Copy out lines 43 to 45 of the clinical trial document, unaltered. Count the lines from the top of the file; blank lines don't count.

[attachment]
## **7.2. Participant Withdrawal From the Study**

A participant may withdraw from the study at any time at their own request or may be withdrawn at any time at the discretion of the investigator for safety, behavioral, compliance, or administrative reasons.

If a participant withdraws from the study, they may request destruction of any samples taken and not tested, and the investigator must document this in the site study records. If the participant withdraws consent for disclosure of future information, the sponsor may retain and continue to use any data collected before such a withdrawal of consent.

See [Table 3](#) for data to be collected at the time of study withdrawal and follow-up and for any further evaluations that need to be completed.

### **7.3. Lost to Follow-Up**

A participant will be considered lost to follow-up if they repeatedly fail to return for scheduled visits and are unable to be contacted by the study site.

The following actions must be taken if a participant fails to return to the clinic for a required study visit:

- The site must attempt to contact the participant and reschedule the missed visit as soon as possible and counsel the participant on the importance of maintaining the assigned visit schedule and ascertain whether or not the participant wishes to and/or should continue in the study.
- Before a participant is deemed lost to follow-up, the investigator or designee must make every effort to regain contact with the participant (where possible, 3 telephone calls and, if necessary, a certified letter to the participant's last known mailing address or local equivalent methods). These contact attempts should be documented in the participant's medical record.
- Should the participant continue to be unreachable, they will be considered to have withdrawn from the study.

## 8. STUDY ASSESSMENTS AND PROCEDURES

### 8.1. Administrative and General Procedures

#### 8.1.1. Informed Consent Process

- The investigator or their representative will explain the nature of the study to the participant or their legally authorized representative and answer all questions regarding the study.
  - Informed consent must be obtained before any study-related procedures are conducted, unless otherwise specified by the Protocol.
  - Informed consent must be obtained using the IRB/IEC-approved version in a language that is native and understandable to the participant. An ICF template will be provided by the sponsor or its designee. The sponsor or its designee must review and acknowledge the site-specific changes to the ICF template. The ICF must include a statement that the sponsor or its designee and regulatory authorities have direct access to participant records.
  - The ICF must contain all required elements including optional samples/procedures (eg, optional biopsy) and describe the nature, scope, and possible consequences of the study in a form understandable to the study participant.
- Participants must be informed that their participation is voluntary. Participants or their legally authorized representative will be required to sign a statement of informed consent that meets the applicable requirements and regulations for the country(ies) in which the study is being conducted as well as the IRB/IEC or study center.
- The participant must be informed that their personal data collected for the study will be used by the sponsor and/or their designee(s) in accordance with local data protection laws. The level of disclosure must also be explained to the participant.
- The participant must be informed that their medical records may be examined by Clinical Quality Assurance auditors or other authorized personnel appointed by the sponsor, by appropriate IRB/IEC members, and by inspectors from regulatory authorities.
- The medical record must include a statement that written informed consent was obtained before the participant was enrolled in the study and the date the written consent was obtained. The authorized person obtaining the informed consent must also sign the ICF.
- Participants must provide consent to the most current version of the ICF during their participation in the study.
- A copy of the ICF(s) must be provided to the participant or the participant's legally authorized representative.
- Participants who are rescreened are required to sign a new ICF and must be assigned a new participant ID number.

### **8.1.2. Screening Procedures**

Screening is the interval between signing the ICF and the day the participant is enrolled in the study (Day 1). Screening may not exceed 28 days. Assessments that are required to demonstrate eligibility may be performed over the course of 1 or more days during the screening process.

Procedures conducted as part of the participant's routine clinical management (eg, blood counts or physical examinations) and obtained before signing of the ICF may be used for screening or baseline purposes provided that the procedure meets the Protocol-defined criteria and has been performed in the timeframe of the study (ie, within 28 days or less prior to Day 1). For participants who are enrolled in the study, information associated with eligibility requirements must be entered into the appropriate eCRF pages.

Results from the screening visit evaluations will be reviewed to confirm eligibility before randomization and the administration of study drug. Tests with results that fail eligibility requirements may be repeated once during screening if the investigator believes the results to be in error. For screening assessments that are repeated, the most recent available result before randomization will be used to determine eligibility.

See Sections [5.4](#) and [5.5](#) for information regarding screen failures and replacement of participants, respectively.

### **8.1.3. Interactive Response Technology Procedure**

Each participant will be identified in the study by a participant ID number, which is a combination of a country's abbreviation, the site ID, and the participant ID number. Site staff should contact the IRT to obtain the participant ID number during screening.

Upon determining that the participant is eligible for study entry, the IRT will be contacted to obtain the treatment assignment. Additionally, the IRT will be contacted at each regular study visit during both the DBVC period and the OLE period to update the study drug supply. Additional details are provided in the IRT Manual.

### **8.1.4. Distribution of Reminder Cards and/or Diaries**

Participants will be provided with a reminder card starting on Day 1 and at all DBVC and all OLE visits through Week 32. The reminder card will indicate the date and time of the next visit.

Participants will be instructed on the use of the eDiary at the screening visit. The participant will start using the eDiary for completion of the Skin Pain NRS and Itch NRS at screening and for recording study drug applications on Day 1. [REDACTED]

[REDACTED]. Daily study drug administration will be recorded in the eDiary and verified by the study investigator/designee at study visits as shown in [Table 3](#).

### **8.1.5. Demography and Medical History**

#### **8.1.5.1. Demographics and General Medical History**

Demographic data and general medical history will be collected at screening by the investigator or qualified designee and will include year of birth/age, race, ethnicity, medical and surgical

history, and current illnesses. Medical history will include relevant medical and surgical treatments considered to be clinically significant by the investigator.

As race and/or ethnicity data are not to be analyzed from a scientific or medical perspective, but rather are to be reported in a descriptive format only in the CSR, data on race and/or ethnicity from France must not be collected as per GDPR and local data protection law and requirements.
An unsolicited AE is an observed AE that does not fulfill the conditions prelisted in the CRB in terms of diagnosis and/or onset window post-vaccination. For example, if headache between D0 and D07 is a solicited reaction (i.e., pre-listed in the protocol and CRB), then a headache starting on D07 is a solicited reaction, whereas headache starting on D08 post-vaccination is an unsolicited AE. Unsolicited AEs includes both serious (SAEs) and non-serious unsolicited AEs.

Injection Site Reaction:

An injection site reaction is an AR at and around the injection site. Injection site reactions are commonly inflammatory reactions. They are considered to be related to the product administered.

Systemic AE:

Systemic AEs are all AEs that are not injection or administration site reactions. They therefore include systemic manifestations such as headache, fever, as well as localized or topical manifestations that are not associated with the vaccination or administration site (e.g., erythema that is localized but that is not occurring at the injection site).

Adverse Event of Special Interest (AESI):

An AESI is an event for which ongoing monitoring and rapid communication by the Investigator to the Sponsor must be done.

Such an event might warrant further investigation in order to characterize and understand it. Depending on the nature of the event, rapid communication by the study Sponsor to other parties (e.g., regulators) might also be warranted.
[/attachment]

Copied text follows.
Injection Site Reaction:

An injection site reaction is an AR at and around the injection site. Injection site reactions are commonly inflammatory reactions. They are considered to be related to the product administered.

Systemic AE: